Softnet Systems, Inc. Speech Recognition Specialists

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Backup

One common note: Some of the folders (directories) to be backed up are by default "hidden folders." To see these, you will need to change the settings of "My Computer" or "Explorer" to see them. In Windows-XP, go to Tools, Folder Options to make this change. In Windows Vista or Windows 7, go to Control Panel then Folder Options is in the Appearance and Personalization group.

In many cases you can type/dictate the folder name even though it is hidden.

This page primarily covers backup. Restoration can take many different directions depending on the system status, what data is available, etc.

Backup User Files

There are two basic methods for backing up user files. Some use the built-in "Export" feature, others prefer to find the files and copy them. The User files can be very large -- over 1GB is possible. In most cases, this is because ".dra" files have accumulated. Those are not necessary for backup and can be deleted prior to writing the backup to CD-ROM or other media where space is limited.

  • Alternate 1: Export of a user is done by opening NaturallySpeaking, going to:
    • Release 11/12: Profile on the DragonBar, then Manage User Profiles
    • Releases 8-10: NaturallySpeaking on the DragonBar (or File if using the Tray Icon mode), Manage User
    Click the Advanced button, then Export. Select a place for the files to go.
  • Alternate 2: Copy user files by finding the "Users" folder and then copying the folder(s) for your user(s). On a standard installation, these files are in the folders:
    • Vista, Windows 7 or Windows 8: C:\ProgramData\Nuance\NaturallySpeaking9 (or 10 or 11 or 12)\Users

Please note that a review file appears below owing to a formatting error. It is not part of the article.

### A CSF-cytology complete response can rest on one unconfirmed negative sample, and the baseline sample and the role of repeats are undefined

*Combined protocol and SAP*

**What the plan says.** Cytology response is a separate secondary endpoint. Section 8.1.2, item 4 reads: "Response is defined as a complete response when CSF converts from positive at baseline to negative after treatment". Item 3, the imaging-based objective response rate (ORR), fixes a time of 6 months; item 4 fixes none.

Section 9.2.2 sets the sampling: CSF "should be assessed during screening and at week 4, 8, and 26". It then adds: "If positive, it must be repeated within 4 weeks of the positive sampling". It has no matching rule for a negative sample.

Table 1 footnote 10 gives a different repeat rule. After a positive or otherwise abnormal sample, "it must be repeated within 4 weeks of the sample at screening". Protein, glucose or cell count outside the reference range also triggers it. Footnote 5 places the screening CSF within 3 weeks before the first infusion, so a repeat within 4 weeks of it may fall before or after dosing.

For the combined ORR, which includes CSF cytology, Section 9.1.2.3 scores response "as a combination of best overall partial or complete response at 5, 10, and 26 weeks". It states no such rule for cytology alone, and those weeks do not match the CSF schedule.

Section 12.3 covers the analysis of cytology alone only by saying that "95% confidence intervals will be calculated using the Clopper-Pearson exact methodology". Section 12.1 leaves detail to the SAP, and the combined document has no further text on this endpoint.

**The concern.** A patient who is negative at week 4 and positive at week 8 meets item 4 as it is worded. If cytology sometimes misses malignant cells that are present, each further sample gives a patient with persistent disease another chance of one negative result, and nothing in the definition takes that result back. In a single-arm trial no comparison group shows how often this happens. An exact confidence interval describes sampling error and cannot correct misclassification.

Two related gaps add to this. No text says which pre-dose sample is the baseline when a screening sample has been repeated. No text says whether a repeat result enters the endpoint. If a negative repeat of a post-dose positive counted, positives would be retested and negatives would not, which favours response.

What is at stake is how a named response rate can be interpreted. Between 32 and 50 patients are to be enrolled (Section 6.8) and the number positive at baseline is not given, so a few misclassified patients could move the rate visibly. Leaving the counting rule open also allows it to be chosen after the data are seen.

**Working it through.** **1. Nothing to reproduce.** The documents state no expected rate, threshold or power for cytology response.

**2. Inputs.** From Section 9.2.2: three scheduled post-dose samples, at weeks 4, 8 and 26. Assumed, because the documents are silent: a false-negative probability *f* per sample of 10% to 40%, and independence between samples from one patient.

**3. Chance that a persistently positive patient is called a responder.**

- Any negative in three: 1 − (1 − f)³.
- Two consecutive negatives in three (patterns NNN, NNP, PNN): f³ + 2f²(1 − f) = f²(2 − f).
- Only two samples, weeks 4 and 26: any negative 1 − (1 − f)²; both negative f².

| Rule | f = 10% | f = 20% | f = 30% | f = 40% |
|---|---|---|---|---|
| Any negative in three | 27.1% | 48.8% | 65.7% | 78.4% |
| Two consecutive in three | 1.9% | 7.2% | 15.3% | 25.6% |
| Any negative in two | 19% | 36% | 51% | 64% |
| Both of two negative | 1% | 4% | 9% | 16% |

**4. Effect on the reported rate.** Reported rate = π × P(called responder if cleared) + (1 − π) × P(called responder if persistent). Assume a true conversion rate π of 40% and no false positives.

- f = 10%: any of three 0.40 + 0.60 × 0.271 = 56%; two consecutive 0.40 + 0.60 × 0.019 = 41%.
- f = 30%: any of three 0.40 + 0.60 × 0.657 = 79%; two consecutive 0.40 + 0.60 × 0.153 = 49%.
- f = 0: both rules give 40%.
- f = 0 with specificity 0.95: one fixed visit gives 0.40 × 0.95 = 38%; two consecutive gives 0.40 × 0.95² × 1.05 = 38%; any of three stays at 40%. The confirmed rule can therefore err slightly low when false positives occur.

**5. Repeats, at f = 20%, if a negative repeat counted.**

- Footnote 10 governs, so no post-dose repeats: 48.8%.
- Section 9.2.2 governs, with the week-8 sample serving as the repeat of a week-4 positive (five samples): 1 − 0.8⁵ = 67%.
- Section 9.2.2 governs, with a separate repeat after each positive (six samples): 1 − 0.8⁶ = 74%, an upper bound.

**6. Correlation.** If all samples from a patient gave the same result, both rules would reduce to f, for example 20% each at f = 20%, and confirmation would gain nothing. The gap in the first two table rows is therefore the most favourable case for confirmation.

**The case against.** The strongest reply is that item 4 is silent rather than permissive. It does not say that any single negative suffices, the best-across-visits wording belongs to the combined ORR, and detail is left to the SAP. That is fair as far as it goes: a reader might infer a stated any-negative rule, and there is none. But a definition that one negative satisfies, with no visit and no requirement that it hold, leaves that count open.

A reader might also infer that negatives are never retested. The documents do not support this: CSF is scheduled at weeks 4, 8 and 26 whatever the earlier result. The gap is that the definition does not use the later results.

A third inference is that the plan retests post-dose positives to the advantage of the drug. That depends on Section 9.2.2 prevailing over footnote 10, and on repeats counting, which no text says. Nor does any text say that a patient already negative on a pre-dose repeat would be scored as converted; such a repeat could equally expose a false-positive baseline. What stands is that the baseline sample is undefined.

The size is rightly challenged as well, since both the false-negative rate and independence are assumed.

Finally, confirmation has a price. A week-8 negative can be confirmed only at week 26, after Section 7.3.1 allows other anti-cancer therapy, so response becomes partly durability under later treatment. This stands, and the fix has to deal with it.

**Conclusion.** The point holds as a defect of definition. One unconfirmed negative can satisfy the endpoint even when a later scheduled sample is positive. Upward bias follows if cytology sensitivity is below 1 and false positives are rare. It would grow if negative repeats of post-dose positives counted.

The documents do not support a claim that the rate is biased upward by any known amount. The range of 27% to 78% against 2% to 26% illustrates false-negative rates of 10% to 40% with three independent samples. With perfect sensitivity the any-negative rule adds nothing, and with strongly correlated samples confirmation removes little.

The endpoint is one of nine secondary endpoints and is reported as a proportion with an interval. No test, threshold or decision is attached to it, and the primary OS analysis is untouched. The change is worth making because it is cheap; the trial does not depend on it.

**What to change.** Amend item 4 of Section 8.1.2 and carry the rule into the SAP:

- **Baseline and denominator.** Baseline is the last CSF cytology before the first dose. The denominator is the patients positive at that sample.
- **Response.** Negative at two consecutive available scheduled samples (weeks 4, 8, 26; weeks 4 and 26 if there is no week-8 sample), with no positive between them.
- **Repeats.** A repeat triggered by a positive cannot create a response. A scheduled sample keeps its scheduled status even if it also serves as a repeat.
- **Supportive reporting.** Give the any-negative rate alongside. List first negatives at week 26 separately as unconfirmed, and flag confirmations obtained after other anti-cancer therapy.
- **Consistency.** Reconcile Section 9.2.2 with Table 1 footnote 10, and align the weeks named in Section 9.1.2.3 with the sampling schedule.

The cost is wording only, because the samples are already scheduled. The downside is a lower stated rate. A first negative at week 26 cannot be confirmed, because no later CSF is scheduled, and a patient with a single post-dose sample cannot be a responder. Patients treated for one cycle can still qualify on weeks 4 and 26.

• Windows-XP, Releases 9-12: C:\Documents and Settings\All Users\Application Data\Nuance\ NaturallySpeaking9 (or 10 or 11 or 12)\Users
    • Windows-XP, Release 8: C:\Documents and Settings\All Users\Application Data\ScanSoft\ NaturallySpeaking8\Users

      (On Release 7.3, substitute "NaturallySpeaking" for "NaturallySpeaking8"

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Moving User Files

There are two basic methods for moving user files from one system to another. Some use the built-in "Export" feature, others prefer to find the files and copy them. The User files can be very large -- over 1GB is possible. In most cases, this is because ".dra" files have accumulated. Those are not necessary for backup and can be deleted prior to writing the backup to CD-ROM or other media where space is limited.

  • Alternate 1: On the old system, export a user by opening NaturallySpeaking. Then:
    • Releases 11/12: Profile on the DragonBar or from Tray Icon, then Manage User Profiles
    • Releases 8-10: NaturallySpeaking on the DragonBar (or File if using the Tray Icon mode), Manage User
    Click the Advanced button, then Export. Select a place for the files to go on a USB drive, network, etc. Then, on the new system, install Dragon but cancel out of creating a new user. Then:
    • Release 11/12: Profile on the DragonBar, then Manage User Profiles
    • Releases 8-10: NaturallySpeaking on the DragonBar (or File if using the Tray Icon mode), Manage User
    Click the Advanced button, then Import. Bring in your user files with the Import process. You will be asked to rerun the Audio Setup Wizard when you first Open the user on the new system.
  • Alternate 2: Copy user files by finding the "Users" folder and then copying the folder(s) for your user(s). On a standard installation, these files are in the folders:
    • Vista, Windows 7, or Windows 8: C:\ProgramData\Nuance\NaturallySpeaking9|10|11|12\Users
    • Windows-XP, Releases 9-12: C:\Documents and Settings\All Users\Application Data \Nuance\NaturallySpeaking9 (or 10, 11, 12)\Users